Edmonton Queer History Project

Celebrating the People, Places, and Events that built the Queer Community in Edmonton


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Common Woman Books by Sheryl Ackerman

Queer History Project Supporter Sheryl Ackerman wrote up this article (and provided the attached photos) on Common Woman Books. Please click here to download in PDF Form: Common Woman Books Submission Revised.

Common Woman Books

Common Woman Books acted as a gateway for me, and probably for many others, to feminist and lesbian events, resources, books, records and culture. In its early days, it was the first bookstore in Edmonton that used the word “Lesbian” for its section on lesbian resources and fiction. It also included a section for gay men. I volunteered there in the 1980s.

A little bit of history follows. Common Woman Books was created in 1978 by Mair Smith, Halyna Freeland and Julie-Anne Le Gras, to make feminist literature available to Alberta Women. It was “a whole shelf of feminist books” in Halayna’s basement in Norwood. For a while, it became a “travelling bookstore” until it moved to a real bookstore location on 109 Street above Windsor Bowl. It was now the first women’s bookstore in Alberta, and was run as a non-profit collective. About 15 women were part of that collective.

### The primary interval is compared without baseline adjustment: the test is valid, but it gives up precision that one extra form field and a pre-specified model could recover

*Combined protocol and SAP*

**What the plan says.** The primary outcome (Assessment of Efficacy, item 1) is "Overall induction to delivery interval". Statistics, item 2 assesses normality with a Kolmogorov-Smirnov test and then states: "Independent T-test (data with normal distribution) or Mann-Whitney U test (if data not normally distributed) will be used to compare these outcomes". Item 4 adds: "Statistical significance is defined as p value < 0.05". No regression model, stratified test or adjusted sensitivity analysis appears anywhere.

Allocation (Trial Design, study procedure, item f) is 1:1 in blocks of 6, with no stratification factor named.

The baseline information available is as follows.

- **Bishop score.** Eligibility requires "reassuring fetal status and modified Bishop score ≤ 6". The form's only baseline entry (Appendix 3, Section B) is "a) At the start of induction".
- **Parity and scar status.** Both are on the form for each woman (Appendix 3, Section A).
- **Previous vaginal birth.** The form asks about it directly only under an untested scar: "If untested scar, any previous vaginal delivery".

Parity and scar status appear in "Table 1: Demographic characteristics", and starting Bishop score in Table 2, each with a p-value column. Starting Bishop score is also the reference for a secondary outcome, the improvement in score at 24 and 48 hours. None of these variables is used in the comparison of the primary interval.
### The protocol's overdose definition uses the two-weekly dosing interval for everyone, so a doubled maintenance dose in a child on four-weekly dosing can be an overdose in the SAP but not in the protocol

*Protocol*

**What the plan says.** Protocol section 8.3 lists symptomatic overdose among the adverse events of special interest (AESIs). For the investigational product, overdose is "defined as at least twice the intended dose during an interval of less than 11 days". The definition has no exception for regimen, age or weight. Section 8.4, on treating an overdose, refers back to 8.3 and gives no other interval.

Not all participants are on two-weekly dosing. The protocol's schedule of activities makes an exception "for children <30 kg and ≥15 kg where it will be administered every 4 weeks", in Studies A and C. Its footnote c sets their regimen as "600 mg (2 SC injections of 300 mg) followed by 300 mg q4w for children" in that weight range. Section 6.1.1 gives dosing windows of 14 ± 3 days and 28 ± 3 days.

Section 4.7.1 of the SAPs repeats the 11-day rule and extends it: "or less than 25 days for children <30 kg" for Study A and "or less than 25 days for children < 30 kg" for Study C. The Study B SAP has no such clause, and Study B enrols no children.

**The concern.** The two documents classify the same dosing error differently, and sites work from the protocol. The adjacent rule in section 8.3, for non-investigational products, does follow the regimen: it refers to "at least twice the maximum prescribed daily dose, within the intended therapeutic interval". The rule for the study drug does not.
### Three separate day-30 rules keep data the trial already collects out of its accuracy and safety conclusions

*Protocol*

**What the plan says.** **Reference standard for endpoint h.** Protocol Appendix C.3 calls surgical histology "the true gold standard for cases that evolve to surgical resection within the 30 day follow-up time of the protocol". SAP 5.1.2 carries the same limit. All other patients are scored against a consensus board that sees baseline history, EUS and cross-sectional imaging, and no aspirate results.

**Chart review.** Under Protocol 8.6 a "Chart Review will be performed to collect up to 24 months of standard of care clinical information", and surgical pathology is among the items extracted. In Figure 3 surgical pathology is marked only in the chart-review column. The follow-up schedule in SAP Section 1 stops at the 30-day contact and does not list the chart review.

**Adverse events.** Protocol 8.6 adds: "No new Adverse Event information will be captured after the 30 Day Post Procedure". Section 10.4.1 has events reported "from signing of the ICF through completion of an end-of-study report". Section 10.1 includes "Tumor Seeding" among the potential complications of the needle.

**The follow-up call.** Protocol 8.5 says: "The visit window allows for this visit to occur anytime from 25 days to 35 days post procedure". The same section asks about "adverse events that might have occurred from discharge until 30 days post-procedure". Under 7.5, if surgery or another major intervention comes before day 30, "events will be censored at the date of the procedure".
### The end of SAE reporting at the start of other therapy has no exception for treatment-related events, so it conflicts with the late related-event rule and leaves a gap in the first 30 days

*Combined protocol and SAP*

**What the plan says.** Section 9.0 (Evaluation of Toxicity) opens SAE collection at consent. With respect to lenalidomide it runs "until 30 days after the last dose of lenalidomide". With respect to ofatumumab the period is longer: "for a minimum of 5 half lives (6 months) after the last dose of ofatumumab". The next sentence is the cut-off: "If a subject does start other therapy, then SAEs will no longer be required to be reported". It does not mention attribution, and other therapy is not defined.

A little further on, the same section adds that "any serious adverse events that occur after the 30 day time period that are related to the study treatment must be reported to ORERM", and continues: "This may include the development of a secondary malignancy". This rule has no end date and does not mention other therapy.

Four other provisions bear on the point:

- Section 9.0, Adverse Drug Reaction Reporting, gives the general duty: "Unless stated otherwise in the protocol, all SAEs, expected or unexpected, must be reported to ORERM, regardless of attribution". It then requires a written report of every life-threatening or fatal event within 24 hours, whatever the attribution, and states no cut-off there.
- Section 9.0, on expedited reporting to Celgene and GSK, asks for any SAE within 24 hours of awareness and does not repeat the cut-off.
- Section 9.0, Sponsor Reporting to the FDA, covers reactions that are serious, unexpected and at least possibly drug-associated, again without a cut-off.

September 12, 1981 was the big STOREFRONT opening on 104 Street in Old Strathcona, where it really grew, and became a boisterous centre that included books, records, events, a bulletin board always full of fabulous and interesting information, author readings and signings, concerts (such as Holly Near), guest speakers (e.g. Kate Millet, Barbara Ehrenreich), film festivals and so on. It was a hub of activity, centered on the desire for social change.

In 1987, the store moved to much larger premises on 109 Street in the Garneau Theatre Building. Andrea (Harbour) Ansbacher and Halyna Freeland were key in keeping the store running, Andrea as full time, and Halyna as part time staff. There were still volunteers and an 11-member board. The store added to its name, and became Common Woman Books/ the Radical Bookseller. According to Andrea, “Although we branched out into selling socialist and gay men’s books, it was still the feminist theory, lesbian and women’s fiction which paid the rent.”

Andrea also recalls, “Common Woman Books had one more move, back to Old Strathcona on Whyte Ave and 106th Street. But by now, many stores carried feminist books, and even lesbian books could be bought in more ‘regular’ bookstores. I believe Common Woman Books and other ‘feminist bookstores’ led the way for this to happen.”

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Orlando Books (1993-2002)

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Orlando Books by Jacqueline Dumas

Orlando Books was an activist, progressive bookstore on Edmonton’s Whyte Avenue from 1993 to the end of 2002.

When I opened Orlando I was just coming out as lesbian; the store was part of that coming-out process. I wasn’t too interested in the bar scene and wanted to create an alternative space where everyone in the community would feel welcome: a bright, airy open space that carried books I hadn’t been able to find in other bookstores at the time: progressive political books; feminist books; poetry; a good selection of international literature; books from small, independent presses – and books by queer writers, of course.